9. Make the ganaches one at a time by putting the cream and chocolate in the microwave together.   Heat for a minute. Stir and then keep heating for 20 seconds at a time then stirring.   Stop as soon as the chocolate has melted and forms a smooth ganache.   Leave to cool and thicken.

10. When the ganache has cooled to a thick pouring consistency, pour over the cake and spread down the sides using a palette knife.   Put the chocolate ganache on the round chocolate cake and the white chocolate ganache on the heart-shaped strawberry cake. Keep the cakes on the wire racks while you do this so any extra ganache drops below the cake and doesn’t pool around the bottom.  Leave to set.

11. Pour some of the leftover chocolate ganache onto a baking tray lined with clingfilm.  Put it in the fridge to set.

12. Put the heart shaped cake on top of the round one.  Cut out a heart shape from the chocolate ganache and place it in the middle of the heart cake.

Chocolate and strawberry valentines heart cakeI am linking this to Love Cake at JibberJabberUK and Alphabakes, hosted this month by Caroline Makes and on alternate months by The More Than Occasional Baker. This is also my Recipe of the Week at A Mummy Too.

Love CakealphabakesRecipe of the 'Week

 

Chicken Anise

Chicken cooked with Chinese five spice

For my first Secret Recipe Club assignment of the new year I was given Dena from Oh! You Cook! Dena is a librarian and food blogger who has even published a recipe book so as you can imagine there were literally hundreds of fantastic recipes on her blog.   As it was January when I made this, I was trying to avoid too many sweet things and so focused on the savoury recipes.   I love spicy food and luckily there was lots of choice.   I could even say too much!  Would it be pulled brisket sliders, Korean-style chicken wings or even one of the soups?

In the end I chose this Chicken Anise as I hadn’t made anything with five spice powder for a while and as soon as I read the recipe I was tempted.   It sounded like a tasty midweek meal, even a little too simple.  I thought I would make something else too so I’d have a choice of what to post.

That’s right, I didn’t know this was going to be so delicious although Dena did describe it as, ‘one of those recipes that seem ho-hum, nothing special … until you try a forkful‘ so I really should have known!  I promise you, this so tasty you will be licking the plate clean afterwards.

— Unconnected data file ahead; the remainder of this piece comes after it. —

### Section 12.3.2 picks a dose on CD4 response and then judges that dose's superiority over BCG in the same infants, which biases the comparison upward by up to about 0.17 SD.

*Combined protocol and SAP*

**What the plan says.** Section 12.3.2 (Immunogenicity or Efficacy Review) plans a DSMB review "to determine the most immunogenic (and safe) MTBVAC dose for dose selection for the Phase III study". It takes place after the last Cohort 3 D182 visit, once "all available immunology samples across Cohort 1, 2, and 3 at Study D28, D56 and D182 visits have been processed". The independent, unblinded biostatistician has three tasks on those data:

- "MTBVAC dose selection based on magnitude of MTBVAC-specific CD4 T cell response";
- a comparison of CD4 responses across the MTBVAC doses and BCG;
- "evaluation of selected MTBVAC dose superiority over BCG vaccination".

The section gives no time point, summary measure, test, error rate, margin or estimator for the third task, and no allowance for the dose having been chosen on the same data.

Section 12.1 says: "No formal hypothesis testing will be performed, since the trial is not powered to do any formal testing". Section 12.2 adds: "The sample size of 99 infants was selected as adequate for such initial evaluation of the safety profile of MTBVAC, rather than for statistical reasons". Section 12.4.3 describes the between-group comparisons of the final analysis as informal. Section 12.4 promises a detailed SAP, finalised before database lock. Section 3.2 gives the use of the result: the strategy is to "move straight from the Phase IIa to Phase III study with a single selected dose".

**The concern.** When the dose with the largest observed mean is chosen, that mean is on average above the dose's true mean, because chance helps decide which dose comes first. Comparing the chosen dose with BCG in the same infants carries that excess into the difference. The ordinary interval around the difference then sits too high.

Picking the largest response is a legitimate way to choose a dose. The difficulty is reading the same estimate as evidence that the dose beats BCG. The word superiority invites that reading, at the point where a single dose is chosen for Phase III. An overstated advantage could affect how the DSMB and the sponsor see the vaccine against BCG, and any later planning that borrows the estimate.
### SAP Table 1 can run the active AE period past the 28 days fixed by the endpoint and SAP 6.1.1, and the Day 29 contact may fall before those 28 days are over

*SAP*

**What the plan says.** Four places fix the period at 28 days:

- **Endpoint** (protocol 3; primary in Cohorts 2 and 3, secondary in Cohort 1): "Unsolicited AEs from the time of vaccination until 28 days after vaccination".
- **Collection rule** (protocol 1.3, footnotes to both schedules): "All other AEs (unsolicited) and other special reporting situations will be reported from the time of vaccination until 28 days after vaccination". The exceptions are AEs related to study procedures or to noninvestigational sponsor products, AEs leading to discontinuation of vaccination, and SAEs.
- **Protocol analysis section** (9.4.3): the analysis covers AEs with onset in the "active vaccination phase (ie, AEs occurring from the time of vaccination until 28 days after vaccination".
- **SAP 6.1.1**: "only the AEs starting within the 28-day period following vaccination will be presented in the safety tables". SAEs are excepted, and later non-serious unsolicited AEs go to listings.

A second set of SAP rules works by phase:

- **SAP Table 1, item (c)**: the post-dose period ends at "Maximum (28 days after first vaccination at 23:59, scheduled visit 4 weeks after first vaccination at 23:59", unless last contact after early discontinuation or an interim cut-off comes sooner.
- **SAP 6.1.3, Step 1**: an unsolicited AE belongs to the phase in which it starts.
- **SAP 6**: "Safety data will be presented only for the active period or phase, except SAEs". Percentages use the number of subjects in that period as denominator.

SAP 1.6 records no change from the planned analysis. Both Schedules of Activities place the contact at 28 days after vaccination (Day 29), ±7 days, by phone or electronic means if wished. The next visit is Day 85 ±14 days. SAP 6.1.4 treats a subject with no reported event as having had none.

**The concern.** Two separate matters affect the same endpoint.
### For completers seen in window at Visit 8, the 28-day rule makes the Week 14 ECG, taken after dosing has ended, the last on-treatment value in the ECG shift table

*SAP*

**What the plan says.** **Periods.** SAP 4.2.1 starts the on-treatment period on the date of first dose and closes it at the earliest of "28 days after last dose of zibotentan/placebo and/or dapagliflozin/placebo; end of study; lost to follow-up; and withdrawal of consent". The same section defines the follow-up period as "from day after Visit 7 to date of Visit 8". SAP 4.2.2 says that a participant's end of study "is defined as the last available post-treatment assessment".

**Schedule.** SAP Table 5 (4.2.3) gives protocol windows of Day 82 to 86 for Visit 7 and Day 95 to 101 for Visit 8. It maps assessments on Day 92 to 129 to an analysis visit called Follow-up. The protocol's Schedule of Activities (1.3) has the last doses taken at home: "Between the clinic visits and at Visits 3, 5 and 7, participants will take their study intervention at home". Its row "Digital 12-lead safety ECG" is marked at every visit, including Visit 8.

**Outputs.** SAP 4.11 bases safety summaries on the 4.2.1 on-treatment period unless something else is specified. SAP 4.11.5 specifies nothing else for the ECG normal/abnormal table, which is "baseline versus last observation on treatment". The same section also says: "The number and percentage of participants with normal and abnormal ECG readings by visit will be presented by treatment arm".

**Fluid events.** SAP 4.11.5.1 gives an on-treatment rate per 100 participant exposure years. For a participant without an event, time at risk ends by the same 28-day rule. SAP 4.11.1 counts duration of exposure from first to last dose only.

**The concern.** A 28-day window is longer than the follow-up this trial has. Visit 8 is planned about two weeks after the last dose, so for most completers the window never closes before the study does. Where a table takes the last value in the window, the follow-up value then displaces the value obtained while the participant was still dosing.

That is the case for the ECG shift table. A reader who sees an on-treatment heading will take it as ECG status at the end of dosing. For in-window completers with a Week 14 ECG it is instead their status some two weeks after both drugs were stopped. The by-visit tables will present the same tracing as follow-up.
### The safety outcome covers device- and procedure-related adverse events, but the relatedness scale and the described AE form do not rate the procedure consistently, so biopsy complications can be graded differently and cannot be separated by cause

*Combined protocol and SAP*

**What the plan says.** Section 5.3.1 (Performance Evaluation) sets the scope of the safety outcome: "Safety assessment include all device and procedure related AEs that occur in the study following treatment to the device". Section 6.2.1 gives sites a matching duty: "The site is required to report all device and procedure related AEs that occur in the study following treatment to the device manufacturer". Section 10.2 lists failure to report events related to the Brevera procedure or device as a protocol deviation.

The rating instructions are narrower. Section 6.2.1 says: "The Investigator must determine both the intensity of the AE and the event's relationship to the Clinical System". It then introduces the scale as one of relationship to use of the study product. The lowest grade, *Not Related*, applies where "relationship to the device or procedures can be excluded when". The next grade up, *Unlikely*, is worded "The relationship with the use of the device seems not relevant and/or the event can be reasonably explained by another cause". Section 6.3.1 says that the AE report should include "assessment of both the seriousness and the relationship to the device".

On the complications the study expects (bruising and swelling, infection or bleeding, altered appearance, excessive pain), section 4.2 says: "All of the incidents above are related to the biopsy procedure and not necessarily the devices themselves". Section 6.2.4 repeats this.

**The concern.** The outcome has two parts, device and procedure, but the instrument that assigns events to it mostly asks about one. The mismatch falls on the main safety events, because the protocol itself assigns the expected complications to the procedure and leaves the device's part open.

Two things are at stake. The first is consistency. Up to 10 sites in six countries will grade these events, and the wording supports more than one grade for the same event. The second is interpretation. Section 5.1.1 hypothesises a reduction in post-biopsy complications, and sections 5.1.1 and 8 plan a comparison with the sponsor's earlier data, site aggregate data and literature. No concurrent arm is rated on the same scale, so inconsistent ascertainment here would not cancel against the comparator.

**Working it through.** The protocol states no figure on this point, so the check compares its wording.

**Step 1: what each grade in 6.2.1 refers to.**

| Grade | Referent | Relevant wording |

Ingredients- Serves 2

Chicken thighs, drumsticks or breasts (enough for 2 people)

100ml water

2 tbsp soy sauce

1 1/2 tbsp sugar

1 tsp Chinese five spice

1 onion, chopped

100g mushrooms, sliced

How to Make Chicken Anise

1. Heat a little oil in a pan and brown the chicken on all sides.

2. Mix together the water, soy sauce, sugar and five spice powder. Pour over the chicken. Bring to the boil and then lower the heat to a simmer for 30 minutes.

3. In another pan heat a little more oil and cook the onions gently until they soften and then add the mushrooms.  Cook for 5 minutes and then add to the pan with the chicken.

4. Cook the chicken for another 5 minutes and then serve with rice and some more vegetables.

If you’d like to see what other Secret Recipe Club participants have made then click on the link below:

 

Slow Cooked Pork in Peanut Sauce

Slow cooked pork in a spicy peanut butter sauce

 

Slow cooker pork.   Yum!  If I had to choose any meat to eat roasted, pork would not be my first choice but if I’m using my slow cooker, I just love to eat pork, especially with a few of my favourite ingredients – ginger, garlic, chillies and peanut butter!

This is about the third meal I have made using peanut butter recently and I seriously think there is a danger of me becoming addicted to peanut sauces.   I just love the richness, the creaminess as well as the spiciness.    Because the meat is cooked in the slow cooker it just falls apart and all the lovely flavour soaks into it.    I want to make it again.   Now.

It might not be the healthiest meal.    After all, I used pork shoulder steaks which are more fatty than pork loin or chops but they have a lovely flavour and are perfect for slow cooking.  There are not many things worse than dry pork and that is not something you’ll be compIaining about with pork shoulder.   That I can promise you.

Ingredients – Serves 2-4

2-4 Pork shoulder steaks

3 cloves garlic, crushed

Small knob of ginger, finely chopped or grated

2 chilli peppers, finely sliced

2 tbsp peanut butter

2 tbsp soy sauce

1 tbsp honey

How to Make Slow Cooked Pork in Peanut Sauce

1. Mix all the ingredients together for the sauce and coat the pork with it.   If you have time put it back in the fridge to marinate for a while.

2. Put the pork and the sauce in the slow cooker and add a little water from the kettle to just cover the pork.

3. Cook for 7-8 hours in the slow cooker.

4. Remove the pork from the slow cooker and boil the sauce to reduce it before serving the pork with the sauce, rice and some stir fried vegetables.